Monday Bolts – 2.6.17
Brett Dawson: “Food needs fetching, and Domantas Sabonis obliges. The life of an NBA rookie
extends beyond playbooks and pick and rolls. When a veteran needs a bag carried or a drink procured, a rookie’s role is to complete the task. And Sabonis, the Thunder’s rookie power forward, does it with no hesitation.”
Erik Horne: “Westbrook lunged at a Blazers’ shooter as the shot went up, waving it off like a swimmer in a breaststroke as the shot clock expired. With the Thunder ahead 94-86, he shifted his feet and accepted the challenge on defense as Aminu drove. When he was called for a foul, he was frustrated, but would soon get his payback courtesy of the crossover. With the Thunder ahead by eight with 45.8 seconds left, the sellout crowd at Chesapeake Energy Arena started headed for the exits. It was Super Bowl Sunday, after all. But what will be the better show? Oladipo finished with 24 points and career-high tying 13 rebounds. Andre Roberson (14 points, 11 rebounds) and Steven Adams (13 rebounds) joined Oladipo in double-digit rebounds.”
On what happened yesterday against the Blazers.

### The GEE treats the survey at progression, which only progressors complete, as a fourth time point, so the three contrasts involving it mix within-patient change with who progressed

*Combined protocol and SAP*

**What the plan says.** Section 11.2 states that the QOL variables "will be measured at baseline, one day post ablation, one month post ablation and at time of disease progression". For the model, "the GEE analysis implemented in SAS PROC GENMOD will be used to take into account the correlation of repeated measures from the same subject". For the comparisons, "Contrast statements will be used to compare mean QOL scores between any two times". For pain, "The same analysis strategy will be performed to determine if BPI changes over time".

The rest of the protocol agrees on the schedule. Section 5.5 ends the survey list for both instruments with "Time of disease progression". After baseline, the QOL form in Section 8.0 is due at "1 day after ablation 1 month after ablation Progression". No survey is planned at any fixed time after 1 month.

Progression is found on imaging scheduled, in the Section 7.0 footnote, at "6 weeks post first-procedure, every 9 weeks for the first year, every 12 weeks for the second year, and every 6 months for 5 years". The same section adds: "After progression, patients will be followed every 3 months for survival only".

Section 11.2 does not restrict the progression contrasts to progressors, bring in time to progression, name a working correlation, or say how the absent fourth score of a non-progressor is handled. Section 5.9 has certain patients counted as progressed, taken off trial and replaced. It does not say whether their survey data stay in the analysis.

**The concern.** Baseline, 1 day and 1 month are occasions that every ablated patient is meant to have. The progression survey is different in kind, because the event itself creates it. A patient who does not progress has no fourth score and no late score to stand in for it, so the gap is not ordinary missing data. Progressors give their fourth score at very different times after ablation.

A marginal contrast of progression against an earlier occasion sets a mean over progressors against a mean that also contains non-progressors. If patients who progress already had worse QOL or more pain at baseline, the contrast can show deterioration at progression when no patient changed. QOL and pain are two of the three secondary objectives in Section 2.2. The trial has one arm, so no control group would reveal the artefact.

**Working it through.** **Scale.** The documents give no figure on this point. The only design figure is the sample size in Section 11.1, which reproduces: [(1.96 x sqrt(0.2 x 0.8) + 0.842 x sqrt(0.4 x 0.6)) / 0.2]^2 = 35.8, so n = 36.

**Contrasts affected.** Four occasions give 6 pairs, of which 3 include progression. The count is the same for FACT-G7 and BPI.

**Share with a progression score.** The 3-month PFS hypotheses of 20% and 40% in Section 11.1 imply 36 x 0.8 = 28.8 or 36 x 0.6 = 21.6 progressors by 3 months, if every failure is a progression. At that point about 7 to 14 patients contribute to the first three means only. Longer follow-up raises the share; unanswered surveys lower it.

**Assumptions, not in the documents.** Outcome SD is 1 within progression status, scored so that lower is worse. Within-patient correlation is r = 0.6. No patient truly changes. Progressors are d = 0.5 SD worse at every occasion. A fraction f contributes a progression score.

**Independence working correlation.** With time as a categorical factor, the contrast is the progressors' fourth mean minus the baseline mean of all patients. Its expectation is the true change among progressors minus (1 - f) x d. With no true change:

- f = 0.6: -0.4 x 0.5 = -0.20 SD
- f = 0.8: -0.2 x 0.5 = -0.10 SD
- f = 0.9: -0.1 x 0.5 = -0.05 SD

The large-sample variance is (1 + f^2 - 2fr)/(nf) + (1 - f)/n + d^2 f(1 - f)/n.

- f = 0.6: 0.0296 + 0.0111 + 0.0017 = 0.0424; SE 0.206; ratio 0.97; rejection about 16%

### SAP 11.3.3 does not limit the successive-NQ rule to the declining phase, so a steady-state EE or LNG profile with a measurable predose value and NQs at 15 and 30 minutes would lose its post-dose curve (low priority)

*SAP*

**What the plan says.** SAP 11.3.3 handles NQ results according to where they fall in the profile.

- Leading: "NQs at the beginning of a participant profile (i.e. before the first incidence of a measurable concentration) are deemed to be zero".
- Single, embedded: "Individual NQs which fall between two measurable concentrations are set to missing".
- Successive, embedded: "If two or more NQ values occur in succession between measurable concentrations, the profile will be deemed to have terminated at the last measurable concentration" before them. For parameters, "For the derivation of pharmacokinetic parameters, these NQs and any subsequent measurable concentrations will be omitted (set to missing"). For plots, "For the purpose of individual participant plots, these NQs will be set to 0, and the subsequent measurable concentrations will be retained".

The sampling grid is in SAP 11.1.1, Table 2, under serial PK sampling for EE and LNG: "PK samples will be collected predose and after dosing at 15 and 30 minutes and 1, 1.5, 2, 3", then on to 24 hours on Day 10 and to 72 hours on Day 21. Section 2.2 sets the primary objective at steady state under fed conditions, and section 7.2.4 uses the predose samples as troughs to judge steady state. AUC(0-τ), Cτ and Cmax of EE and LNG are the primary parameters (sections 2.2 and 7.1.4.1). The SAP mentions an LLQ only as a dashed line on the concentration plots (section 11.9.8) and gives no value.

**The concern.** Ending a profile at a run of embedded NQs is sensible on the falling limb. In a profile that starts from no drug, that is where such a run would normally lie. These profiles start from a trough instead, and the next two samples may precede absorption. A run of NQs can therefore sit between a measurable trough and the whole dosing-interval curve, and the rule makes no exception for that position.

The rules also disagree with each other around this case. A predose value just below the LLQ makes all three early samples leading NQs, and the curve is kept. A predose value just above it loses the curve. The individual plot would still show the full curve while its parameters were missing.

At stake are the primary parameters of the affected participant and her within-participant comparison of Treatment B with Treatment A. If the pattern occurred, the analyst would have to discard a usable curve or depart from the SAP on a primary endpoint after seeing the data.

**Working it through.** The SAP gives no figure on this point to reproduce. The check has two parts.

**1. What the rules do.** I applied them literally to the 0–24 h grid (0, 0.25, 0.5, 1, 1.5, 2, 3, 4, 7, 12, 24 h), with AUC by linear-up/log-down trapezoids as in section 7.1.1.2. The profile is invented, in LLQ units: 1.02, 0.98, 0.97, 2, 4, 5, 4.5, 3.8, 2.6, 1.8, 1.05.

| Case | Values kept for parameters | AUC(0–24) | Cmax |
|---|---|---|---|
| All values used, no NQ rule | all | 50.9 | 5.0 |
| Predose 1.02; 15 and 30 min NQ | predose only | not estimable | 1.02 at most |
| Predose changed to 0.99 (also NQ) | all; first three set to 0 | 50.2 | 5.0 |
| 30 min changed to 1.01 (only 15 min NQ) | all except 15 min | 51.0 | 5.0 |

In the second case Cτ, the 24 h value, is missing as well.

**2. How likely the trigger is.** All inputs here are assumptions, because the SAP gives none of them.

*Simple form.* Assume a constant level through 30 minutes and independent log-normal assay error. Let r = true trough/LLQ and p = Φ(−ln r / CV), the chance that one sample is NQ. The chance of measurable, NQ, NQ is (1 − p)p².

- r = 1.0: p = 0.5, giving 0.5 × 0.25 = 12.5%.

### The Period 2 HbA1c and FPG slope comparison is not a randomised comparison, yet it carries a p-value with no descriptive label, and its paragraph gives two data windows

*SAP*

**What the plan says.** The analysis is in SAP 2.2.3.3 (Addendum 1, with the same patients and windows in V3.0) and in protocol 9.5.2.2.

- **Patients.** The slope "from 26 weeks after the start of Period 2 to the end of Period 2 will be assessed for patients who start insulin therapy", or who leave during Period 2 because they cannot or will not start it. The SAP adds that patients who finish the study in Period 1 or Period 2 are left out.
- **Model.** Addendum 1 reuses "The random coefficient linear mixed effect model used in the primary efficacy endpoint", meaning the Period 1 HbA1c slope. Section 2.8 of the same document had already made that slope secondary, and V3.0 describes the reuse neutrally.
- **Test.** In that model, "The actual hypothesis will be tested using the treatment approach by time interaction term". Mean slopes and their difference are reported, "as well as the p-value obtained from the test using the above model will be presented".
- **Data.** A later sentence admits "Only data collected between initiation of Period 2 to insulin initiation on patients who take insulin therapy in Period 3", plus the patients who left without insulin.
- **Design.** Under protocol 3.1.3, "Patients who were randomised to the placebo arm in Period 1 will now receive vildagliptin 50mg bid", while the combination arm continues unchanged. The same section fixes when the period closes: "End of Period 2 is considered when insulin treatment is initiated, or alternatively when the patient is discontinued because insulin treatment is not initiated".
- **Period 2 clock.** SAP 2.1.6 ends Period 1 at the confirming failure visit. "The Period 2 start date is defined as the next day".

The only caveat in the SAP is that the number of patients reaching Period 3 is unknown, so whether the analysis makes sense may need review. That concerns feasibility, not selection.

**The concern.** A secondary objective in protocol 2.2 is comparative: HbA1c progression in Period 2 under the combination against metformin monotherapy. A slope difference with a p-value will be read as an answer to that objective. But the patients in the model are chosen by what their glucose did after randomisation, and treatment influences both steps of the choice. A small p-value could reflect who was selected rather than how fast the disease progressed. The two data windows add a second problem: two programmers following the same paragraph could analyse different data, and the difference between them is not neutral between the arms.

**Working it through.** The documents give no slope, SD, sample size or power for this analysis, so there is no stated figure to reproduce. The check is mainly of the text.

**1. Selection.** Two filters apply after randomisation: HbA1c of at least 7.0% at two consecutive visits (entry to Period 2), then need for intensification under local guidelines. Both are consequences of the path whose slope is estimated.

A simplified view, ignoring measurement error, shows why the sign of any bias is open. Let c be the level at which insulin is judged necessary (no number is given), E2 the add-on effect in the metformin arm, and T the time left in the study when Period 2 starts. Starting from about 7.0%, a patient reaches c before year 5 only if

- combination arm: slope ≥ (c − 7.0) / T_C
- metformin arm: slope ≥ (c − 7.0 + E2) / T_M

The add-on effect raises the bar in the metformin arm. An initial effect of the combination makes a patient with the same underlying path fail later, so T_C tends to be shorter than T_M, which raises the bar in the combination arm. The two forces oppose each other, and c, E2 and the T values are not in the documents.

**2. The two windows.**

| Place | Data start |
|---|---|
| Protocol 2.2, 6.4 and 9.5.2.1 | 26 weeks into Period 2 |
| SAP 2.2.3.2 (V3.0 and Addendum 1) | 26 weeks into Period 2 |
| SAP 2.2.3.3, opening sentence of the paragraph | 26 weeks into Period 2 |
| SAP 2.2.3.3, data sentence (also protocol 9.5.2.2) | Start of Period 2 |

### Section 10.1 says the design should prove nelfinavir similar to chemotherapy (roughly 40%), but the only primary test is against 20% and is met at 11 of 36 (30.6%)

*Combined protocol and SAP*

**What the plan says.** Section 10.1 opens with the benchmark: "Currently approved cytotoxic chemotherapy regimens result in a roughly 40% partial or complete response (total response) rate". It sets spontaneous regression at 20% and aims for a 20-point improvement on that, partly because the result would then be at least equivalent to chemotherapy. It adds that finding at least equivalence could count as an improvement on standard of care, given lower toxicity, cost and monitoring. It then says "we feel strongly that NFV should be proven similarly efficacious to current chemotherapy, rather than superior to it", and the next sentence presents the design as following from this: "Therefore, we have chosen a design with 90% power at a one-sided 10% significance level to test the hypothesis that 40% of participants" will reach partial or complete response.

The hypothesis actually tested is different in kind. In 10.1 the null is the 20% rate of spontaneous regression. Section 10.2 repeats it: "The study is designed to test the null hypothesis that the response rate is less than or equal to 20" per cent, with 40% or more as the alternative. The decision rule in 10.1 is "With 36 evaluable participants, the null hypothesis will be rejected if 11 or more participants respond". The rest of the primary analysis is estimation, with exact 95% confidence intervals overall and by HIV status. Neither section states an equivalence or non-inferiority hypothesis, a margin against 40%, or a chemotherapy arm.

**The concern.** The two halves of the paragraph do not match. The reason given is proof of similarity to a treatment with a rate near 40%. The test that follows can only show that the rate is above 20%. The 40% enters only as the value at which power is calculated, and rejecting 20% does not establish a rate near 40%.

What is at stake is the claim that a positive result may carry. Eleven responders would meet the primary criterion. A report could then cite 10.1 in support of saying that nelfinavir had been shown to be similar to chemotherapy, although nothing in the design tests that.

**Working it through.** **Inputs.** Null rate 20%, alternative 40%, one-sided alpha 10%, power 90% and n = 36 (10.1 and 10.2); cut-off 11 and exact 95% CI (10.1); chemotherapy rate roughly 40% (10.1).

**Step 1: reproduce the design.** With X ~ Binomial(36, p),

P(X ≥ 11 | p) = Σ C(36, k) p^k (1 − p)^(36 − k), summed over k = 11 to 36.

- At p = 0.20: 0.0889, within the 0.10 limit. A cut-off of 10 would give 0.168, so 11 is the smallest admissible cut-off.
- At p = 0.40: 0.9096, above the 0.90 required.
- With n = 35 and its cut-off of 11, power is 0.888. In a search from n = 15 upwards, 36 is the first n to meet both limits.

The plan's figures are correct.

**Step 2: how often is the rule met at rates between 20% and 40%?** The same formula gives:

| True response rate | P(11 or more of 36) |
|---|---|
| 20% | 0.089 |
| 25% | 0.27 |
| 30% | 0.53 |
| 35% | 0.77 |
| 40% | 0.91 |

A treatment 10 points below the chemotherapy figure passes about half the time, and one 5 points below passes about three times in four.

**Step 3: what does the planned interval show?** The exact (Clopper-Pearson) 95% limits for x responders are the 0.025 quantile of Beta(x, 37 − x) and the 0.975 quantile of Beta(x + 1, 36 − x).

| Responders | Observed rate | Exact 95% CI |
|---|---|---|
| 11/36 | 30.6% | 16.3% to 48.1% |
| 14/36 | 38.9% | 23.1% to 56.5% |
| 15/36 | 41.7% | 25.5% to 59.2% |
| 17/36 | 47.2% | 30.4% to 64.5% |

James Herbert of CBSSports.com: “There’s always a danger that these massively hyped games will disappoint. Maybe all the stuff that makes this interesting — the atmosphere, the crowd, the primetime national TV slot, the stories about Durant and Westbrook’s fractured friendship — won’t matter. Maybe the noise, literal and otherwise, won’t affect Golden State at all. For the mere chance that it is close down the stretch, though, you should be watching.”
Durant and Draymond Green got into another discussion.
Charles Curtis of For the Win: “I’m still not sure it’s time to hit the panic button since we’re still pre-All-Star break. But two times in the span of a month? That’s reason for some concern. Still, there’s time for this pair and the entire roster to figure it all out before things really start to count for the Dubs.”
Matt Moore of CBSSports.com: “Since the 2011 CBA, we’ve seen a dramatic decrease in meaningful moves at the deadline. A lot of deck chairs on the Titanic have been moved around in late February, but few multi-team, actual impact deals have gone down. Part of that is how the new CBA restructured contracts. Deals are shorter now. Maxes went from six years to five for the same team, four for new teams. That had an impact on the other smaller deals, and now what used to be four-year deals are sometimes three or even two-year deals.
Now, teams are no longer locked into their cap sheets. Contracts are constantly coming off the books, and players are also entering free agency more often, which draws the question: If you can just wait and find other options in the summer, why give up assets now?”